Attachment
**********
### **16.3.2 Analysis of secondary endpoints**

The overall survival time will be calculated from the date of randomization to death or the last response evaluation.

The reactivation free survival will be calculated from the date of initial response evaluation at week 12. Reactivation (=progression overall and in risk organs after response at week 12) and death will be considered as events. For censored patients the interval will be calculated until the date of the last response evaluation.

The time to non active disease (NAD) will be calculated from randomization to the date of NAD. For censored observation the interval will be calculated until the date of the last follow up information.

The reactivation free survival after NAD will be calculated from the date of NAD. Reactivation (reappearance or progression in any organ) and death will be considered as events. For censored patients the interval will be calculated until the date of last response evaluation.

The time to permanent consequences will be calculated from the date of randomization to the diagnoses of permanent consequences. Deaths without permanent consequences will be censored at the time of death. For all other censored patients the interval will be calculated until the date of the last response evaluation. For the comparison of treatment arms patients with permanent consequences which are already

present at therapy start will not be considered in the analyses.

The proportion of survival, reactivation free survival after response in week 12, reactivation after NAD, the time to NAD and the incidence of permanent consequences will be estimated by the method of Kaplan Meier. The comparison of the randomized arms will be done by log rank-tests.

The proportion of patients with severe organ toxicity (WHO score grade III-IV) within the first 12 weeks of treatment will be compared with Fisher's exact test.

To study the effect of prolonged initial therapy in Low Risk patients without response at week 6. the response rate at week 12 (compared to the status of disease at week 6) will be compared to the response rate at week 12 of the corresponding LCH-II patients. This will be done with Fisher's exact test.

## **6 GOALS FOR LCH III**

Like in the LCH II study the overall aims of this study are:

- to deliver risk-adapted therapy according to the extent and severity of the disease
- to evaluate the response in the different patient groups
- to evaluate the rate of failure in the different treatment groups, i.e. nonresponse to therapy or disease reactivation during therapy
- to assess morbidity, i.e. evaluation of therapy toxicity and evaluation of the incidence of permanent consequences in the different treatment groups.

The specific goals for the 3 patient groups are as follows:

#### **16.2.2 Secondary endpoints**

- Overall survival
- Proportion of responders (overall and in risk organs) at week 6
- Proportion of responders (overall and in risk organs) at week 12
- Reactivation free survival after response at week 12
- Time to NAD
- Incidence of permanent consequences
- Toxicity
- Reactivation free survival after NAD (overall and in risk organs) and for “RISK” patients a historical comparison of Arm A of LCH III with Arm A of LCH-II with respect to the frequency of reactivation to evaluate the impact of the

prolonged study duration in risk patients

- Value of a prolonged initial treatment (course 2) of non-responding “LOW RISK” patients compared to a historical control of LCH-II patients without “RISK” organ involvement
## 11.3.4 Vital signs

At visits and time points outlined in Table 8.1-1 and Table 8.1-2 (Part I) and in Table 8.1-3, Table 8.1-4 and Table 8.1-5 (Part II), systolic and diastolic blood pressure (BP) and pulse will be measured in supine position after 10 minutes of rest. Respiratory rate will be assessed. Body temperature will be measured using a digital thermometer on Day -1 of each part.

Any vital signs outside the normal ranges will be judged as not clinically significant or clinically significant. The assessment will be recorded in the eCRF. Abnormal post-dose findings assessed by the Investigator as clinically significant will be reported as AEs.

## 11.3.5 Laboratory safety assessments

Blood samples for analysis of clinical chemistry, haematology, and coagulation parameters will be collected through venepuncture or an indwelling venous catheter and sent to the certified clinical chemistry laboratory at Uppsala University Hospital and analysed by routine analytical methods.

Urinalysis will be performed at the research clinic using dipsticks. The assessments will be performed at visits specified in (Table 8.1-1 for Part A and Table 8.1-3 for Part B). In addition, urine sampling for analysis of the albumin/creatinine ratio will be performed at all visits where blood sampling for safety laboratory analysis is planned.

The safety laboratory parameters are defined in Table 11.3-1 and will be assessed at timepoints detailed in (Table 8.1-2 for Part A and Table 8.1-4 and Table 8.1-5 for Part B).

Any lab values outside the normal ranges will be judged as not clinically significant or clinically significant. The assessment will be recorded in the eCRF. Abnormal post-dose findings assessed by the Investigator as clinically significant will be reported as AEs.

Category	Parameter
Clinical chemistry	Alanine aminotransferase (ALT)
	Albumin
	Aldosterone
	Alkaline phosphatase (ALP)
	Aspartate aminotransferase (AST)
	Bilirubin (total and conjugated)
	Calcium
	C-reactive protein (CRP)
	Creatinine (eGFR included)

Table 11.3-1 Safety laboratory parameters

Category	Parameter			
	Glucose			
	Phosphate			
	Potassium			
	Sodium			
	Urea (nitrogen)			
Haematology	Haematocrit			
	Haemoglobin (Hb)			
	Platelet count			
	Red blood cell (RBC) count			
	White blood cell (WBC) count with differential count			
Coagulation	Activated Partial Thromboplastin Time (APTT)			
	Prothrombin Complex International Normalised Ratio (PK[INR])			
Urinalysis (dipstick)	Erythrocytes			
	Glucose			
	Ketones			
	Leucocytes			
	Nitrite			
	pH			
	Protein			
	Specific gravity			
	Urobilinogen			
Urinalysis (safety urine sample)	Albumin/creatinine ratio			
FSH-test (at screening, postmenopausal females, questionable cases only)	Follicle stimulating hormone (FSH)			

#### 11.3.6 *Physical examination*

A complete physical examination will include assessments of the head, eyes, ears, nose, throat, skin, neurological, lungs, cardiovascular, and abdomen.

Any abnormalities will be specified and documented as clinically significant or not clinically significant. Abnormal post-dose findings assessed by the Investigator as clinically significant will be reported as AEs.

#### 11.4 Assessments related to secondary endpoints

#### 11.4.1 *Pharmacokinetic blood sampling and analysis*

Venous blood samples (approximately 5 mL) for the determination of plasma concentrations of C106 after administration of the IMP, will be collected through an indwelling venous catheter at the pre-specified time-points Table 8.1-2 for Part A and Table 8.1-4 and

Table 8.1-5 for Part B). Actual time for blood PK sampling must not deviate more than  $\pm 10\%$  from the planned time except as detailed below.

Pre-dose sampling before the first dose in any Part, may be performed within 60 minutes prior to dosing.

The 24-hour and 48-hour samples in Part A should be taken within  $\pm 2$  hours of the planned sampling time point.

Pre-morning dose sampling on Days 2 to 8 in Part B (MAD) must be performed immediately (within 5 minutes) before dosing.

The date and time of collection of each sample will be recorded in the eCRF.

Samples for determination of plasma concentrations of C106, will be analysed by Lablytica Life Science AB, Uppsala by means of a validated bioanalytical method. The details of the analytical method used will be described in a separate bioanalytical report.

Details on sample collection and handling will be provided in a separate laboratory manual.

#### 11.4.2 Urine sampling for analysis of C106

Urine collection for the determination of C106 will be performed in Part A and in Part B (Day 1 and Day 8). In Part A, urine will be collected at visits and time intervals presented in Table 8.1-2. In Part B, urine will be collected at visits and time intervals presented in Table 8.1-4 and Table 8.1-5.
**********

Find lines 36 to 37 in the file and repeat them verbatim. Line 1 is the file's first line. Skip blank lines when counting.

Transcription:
Any lab values outside the normal ranges will be judged as not clinically significant or clinically significant. The assessment will be recorded in the eCRF. Abnormal post-dose findings assessed by the Investigator as clinically significant will be reported as AEs.

Category	Parameter